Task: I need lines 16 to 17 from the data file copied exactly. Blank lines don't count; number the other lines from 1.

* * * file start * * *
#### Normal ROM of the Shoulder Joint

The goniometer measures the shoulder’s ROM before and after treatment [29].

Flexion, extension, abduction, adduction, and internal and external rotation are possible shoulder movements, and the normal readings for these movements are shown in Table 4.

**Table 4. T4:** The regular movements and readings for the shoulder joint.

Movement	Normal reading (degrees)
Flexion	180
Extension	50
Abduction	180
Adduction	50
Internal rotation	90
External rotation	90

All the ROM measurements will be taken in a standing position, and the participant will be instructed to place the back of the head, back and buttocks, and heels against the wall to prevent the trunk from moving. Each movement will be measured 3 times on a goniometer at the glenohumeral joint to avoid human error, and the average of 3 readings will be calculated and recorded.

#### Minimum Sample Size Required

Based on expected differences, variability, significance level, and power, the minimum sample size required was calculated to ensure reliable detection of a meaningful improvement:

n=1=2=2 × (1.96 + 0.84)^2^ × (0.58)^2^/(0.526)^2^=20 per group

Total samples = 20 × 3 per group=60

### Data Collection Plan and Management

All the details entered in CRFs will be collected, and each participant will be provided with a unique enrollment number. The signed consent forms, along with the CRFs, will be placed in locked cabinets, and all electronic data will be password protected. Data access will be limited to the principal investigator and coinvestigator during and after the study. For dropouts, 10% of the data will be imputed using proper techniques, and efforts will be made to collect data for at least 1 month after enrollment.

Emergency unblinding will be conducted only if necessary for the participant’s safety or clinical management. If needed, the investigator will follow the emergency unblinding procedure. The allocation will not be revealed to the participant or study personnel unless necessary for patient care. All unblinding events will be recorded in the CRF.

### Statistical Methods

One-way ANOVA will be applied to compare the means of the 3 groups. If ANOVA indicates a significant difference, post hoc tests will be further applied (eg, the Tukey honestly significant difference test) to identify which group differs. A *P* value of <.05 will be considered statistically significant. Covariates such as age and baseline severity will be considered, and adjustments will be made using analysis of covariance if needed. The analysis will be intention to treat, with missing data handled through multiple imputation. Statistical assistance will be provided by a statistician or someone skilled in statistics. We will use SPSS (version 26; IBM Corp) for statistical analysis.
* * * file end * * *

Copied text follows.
Total samples = 20 × 3 per group=60

### Data Collection Plan and Management